A bronze vessel from the Warring States period shows an animal very much like one depicted in cave paintings that are said to be Elasmotherium: head down for grazing, horn protruding from the forehead, and head and shoulders slumped.

In 1866, Vasily Radlov found a legend among the Yakuts of Siberia of a “huge black bull” killed by a single spear. The beast was said to have a single horn so large that it had to be transported by sled. Other legends circulate in this region, usually concerning a large white or blue woolly bull with one large horn coming from its forehead.

Top: Cave art from Rouffignac, France, thought to depict the extinct Elasmotherium. Bottom: Elasmotherium sibiricum.

Top: Cave art from Rouffignac, France, thought to depict the extinct Elasmotherium. ( Public Domain ) Bottom: Elasmotherium sibiricum. (DiBgd/ CC BY SA 3.0 )

From medieval Northern Russia comes a collection of ballads, called “Golubinaia kniga” or “The Book of the Dove,” coming from Zoroastrianism, but with Christian overtones. These ballads show a righteous unicorn battling a lion, representing lies. The unicorn of these tales lived on a Holy mountain, and it was believed to be the mother and father of all animals. This creature saved the world from drought by digging springs of pure and clean water with its horn. At night, it wandered the plains and forged a path with that very same horn.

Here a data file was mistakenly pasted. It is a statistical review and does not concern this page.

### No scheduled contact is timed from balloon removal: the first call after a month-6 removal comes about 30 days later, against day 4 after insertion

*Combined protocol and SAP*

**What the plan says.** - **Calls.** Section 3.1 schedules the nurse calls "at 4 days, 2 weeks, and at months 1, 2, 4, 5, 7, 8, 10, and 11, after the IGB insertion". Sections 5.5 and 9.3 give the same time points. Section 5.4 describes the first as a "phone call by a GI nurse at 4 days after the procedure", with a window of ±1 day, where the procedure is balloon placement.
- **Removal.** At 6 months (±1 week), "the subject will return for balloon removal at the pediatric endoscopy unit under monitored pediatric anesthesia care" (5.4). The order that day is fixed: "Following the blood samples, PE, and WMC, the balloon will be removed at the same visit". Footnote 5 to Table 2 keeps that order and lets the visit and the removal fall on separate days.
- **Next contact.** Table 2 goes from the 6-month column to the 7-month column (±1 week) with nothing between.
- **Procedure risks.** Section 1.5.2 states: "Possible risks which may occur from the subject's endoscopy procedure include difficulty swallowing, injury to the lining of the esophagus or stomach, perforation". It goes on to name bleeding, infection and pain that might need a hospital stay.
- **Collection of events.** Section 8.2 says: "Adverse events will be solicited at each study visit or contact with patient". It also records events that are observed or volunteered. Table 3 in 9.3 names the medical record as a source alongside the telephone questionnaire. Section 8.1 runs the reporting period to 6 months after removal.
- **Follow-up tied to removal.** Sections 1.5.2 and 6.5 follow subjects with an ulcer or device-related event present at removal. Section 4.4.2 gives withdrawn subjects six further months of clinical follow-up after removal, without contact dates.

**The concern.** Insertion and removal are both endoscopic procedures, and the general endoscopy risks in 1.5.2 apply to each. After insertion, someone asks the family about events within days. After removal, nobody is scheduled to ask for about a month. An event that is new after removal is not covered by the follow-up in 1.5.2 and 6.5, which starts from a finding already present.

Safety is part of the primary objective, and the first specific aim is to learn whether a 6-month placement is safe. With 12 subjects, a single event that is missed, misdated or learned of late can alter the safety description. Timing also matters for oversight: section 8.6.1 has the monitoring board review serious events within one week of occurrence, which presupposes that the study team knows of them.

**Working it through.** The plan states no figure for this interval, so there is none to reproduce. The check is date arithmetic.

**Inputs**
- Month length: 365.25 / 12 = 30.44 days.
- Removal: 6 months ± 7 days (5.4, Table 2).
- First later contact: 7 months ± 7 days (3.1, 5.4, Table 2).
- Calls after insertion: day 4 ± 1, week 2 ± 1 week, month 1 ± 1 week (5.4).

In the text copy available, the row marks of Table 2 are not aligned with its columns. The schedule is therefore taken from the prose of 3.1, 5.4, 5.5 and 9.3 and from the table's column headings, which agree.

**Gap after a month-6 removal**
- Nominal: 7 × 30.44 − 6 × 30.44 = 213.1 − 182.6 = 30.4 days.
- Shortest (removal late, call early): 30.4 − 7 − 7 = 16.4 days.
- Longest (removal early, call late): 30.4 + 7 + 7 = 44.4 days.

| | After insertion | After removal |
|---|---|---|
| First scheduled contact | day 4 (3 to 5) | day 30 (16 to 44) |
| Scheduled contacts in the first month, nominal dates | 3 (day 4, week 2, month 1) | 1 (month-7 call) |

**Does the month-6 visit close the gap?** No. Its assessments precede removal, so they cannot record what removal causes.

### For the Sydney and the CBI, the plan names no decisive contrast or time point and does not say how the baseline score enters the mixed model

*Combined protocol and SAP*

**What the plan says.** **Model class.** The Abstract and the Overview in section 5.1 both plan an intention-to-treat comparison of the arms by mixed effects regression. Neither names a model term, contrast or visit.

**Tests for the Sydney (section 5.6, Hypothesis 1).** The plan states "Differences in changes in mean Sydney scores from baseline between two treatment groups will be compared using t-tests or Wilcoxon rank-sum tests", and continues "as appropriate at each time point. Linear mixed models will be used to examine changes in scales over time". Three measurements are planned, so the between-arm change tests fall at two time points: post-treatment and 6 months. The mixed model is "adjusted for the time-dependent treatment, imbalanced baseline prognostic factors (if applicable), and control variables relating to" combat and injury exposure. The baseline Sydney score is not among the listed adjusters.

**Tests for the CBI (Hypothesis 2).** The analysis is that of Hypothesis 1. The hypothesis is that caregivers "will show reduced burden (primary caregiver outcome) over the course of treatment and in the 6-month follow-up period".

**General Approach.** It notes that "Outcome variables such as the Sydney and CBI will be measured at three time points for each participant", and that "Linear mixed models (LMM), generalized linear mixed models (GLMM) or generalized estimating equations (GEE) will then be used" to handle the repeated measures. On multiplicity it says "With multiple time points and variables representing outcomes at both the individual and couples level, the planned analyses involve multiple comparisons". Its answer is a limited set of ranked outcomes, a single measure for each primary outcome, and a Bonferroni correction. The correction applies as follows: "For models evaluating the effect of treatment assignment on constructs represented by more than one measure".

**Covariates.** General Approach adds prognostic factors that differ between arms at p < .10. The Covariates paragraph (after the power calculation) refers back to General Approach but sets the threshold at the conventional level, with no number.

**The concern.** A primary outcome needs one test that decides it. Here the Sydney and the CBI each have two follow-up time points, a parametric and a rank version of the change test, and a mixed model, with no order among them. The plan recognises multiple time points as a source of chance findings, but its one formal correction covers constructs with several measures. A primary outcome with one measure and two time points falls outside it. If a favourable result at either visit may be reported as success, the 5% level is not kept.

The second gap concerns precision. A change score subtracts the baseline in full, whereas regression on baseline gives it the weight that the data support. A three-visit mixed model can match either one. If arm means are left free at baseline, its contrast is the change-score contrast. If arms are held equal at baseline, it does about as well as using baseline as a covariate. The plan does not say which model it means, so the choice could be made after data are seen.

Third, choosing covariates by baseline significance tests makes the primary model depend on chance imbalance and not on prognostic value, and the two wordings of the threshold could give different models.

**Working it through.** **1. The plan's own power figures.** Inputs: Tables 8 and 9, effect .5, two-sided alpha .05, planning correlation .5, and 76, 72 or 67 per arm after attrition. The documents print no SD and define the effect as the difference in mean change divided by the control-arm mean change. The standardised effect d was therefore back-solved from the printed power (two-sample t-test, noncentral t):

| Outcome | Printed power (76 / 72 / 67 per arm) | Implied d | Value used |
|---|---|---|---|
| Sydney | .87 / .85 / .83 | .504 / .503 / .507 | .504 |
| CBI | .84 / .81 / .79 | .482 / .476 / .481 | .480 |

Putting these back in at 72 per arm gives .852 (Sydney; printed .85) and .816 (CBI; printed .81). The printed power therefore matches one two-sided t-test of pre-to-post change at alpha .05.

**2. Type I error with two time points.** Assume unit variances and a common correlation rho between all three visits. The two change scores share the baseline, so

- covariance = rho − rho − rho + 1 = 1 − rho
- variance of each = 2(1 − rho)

This same creature appears in other religious texts, however, it is typically seen more as a symbolic creature rather than a real entity. The Arabo-Persian word for unicorn actually conflates unicorn and rhinoceros, looking to the rhinoceros as a bringer of truth and good in the world. In Christianity, the single horn is seen as a symbol of monotheism.

Maiden with Unicorn, tapestry, 15th century (Musée de Cluny, Paris)

Maiden with Unicorn , tapestry, 15th century (Musée de Cluny, Paris). ( Public Domain )

While mythology may point to the actuality of this creature, it is merely circumstantial evidence. More research, and more fossils, must be found before we can know for sure what this beast looked like, and whether or not unicorns were real.

Top Image: A reconstruction of what the Siberian unicorn may have looked like. Source: Elenarts /Adobe Stock

By Veronica Parkes

Updated on March 10, 2021.

References